JERUSALEM (JTA) — Israel’s Knesset Speaker Yuli Edelstein resigned rather than accede to a Supreme Court order to call a vote on his replacement.
Edelstein, a member of Netanyahu’s Likud party and speaker since 2013, had stalled the vote because he believed the process subordinates the legislative branch to the judicial branch. His opponents said he was undermining Israeli democracy by suspending parliamentary procedures in order to stay in power.
Edelstein resigned Wednesday morning, the day by which the court ordered the vote to be called. The resignation does not take effect for 48 hours, which prevents a vote on a new speaker until next week.
Edelstein was reportedly told by the Knesset’s legal adviser Eyal Yinon that even with his announced resignation he would be in contempt of the court ruling if he did not call a plenum vote for Wednesday.
In his resignation, Edelstein wrote: “The High Court ruling constitutes crude and arrogant intervention of the judiciary in the matters of the elected legislature… The High Court decision undermines the foundations of Israeli democracy.”
Edelstein, who was a Soviet refusenik jailed for applying to immigrate to Israel, added that he “paid a heavy personal price of years in jail and hard labor for the privilege to live as a citizen of Israel, there is no need for me to stress how much I love the State of Israel and the people of Israel.”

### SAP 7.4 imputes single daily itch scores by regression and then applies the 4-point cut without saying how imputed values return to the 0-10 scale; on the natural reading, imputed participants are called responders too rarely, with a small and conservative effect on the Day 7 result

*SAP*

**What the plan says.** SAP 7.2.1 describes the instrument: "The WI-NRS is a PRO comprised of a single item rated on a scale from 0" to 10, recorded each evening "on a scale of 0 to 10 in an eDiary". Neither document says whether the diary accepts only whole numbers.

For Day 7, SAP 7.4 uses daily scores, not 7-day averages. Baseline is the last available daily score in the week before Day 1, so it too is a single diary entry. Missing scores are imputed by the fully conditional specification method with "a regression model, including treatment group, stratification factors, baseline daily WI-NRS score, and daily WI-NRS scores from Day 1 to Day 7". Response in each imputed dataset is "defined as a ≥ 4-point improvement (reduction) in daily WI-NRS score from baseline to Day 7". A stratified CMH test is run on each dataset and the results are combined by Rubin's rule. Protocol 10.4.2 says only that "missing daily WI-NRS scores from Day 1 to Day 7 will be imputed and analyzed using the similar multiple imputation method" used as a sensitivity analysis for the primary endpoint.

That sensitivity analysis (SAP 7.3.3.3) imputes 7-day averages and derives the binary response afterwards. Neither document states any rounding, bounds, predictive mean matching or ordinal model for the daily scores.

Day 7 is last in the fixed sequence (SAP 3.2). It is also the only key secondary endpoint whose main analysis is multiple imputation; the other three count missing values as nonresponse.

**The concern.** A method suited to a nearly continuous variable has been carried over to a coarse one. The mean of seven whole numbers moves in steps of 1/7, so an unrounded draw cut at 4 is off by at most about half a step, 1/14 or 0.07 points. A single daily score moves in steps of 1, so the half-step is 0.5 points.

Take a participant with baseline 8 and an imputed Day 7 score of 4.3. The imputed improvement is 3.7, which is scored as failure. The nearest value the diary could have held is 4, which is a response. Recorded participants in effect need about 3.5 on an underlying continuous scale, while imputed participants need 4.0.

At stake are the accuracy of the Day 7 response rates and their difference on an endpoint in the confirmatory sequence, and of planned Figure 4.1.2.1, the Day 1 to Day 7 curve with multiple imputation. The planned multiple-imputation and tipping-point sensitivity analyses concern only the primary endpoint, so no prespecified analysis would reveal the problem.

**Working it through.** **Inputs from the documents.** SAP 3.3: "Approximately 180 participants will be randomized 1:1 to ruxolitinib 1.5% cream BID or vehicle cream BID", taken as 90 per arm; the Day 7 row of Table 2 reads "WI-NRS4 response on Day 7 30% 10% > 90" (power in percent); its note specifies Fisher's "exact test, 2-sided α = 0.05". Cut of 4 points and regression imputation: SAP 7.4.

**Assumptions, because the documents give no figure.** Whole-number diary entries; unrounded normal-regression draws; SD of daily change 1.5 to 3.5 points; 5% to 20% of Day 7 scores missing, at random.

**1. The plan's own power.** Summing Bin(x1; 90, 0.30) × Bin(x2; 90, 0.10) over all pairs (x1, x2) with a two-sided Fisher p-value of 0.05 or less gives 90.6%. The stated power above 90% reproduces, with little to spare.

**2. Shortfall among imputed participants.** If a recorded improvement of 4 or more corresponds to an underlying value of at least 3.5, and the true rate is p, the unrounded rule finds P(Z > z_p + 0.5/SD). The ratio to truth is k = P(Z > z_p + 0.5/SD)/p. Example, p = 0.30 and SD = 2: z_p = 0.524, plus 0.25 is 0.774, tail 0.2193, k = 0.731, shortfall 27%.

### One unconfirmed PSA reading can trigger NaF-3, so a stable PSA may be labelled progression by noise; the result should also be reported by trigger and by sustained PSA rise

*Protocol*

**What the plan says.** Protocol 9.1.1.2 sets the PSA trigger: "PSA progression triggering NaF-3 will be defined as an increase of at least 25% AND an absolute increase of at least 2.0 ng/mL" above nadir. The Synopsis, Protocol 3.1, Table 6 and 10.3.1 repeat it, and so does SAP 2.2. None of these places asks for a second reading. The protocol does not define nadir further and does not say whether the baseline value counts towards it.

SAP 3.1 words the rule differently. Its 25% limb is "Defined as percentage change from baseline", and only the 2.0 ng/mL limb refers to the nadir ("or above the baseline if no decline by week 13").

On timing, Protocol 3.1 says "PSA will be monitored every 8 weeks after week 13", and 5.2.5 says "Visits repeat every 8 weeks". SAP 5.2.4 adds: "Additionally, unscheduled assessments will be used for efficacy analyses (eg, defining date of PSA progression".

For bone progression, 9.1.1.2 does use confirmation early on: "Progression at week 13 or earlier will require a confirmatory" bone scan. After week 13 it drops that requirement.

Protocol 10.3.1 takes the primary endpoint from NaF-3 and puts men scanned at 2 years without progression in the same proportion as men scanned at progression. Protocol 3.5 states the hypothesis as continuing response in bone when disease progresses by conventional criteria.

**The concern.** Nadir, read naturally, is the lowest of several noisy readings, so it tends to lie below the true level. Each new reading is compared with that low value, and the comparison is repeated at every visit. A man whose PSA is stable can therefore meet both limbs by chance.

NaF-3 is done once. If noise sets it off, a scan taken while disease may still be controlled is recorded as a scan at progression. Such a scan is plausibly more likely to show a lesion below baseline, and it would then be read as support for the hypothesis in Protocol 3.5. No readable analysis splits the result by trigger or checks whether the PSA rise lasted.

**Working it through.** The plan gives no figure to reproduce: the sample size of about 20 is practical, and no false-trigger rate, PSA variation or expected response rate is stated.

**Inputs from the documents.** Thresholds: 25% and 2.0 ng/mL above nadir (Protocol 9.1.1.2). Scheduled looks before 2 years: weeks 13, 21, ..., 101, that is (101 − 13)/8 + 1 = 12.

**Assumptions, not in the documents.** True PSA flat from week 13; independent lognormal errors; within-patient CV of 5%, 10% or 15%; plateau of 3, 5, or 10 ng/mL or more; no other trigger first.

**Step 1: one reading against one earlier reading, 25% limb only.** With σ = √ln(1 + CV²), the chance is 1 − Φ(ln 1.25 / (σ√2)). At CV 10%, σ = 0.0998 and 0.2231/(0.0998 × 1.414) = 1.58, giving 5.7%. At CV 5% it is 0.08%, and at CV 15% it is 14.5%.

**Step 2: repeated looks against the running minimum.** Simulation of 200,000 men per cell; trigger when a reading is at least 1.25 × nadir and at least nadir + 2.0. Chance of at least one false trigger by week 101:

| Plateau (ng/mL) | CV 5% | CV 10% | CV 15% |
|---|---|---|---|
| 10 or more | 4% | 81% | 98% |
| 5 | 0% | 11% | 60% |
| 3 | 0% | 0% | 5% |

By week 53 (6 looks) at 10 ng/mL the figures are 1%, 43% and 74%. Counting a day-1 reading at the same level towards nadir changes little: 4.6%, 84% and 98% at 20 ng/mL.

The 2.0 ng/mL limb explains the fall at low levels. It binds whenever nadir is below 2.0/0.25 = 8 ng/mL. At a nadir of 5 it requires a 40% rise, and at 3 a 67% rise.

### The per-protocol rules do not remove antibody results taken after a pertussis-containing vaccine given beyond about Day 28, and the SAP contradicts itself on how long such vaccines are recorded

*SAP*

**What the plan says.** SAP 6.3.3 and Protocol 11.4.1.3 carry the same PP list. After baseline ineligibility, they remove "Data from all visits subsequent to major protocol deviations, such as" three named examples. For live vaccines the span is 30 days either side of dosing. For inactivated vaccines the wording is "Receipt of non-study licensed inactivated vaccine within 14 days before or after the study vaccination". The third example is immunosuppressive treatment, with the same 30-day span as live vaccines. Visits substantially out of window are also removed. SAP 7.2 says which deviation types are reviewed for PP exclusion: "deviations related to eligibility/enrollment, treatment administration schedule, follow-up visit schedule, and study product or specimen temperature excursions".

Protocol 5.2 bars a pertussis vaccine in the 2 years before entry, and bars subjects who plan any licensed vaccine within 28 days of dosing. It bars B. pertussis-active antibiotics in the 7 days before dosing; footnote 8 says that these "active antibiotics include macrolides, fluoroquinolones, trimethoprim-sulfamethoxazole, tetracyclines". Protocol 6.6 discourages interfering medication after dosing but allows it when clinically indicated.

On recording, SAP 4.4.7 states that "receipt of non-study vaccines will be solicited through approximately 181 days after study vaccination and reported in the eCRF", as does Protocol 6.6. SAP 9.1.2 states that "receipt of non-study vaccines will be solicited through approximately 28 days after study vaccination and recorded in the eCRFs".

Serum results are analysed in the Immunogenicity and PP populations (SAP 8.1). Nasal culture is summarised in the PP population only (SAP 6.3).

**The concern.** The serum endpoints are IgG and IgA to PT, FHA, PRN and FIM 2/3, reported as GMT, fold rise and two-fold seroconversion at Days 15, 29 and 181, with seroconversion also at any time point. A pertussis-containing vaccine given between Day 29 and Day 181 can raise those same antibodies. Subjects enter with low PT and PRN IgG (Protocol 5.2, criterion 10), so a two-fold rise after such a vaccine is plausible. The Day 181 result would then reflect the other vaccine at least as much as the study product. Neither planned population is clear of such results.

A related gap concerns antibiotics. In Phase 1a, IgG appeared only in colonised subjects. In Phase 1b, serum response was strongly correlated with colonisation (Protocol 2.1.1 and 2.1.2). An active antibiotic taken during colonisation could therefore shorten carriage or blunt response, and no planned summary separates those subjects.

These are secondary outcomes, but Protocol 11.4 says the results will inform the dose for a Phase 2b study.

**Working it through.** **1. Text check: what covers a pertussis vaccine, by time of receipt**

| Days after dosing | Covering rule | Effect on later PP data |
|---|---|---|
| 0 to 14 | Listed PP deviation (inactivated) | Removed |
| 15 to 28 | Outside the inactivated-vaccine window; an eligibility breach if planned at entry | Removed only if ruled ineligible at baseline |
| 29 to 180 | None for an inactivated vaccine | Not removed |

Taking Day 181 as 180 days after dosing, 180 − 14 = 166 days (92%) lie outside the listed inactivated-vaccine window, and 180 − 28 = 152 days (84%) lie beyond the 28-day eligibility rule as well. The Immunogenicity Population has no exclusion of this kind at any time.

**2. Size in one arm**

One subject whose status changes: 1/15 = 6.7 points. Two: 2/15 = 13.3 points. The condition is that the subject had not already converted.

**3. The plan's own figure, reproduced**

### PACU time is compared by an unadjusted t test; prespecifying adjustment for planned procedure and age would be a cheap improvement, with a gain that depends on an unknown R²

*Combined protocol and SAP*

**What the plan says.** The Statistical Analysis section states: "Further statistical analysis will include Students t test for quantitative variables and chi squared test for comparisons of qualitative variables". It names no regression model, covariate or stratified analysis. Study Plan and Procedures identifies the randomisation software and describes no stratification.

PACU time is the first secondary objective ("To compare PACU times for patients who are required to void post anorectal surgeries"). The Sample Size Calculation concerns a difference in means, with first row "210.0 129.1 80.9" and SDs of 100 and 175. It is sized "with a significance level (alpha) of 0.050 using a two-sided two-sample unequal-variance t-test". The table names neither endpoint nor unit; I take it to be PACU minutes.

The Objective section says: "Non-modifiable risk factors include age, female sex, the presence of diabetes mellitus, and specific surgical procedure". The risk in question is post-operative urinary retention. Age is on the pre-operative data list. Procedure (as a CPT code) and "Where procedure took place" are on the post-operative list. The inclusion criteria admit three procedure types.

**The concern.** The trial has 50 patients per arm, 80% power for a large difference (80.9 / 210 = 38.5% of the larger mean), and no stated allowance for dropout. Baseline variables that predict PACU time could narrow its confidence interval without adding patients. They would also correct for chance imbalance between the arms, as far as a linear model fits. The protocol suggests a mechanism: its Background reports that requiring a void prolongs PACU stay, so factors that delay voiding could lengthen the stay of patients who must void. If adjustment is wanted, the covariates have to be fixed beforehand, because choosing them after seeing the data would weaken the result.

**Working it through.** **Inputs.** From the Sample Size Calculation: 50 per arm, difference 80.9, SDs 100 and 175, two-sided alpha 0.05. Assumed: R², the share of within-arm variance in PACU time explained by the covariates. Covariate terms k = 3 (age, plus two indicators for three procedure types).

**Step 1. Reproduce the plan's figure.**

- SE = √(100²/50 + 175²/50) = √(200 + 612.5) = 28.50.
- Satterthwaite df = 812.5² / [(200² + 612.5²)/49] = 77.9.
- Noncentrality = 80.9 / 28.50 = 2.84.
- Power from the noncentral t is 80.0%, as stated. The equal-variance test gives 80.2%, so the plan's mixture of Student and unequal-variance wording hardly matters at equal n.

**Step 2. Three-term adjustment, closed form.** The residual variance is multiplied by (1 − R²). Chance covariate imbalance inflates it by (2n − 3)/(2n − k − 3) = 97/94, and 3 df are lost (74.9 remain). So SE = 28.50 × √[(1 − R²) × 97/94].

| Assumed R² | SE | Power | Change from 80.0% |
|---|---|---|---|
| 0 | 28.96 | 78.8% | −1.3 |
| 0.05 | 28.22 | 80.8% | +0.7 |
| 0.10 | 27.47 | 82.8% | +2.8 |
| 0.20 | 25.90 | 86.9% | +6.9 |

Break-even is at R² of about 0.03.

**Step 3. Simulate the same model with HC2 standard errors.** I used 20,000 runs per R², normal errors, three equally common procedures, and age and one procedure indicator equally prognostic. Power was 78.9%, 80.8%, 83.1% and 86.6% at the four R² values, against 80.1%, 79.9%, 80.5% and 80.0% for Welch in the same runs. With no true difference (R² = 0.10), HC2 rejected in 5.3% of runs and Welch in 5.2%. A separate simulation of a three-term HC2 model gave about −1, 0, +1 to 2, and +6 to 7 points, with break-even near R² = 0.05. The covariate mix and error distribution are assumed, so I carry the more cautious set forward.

“Therefore, for the sake of the State of Israel, and in order to renew the spirit of statesmanship in Israel, I hereby resign from my position as Knesset speaker,” he said.
Edelstein adjourned the Knesset a week ago, moments after it began meeting, citing the need for talks on a unity government. Critics called the action undemocratic.
Edelstein argued the election of a new speaker could harm the chances for forming a new unity government led by both Netanyahu and his rival Benny Gantz. The Likud Party has boycotted all Knesset votes since the Knesset was convened a week ago.
Meanwhile, Hebrew media, including Israel’s Channel 12, reported that Gantz and his Blue and White group of parties are considering passing a law that would form an emergency governing coalition in the wake of the coronavirus crisis. Since Israel’s last election earlier this month, its third in a year, Gantz has garnered a slight edge over Netanyahu but has struggled to form a solid coalition.
At the end of the six months coalition talks could begin again.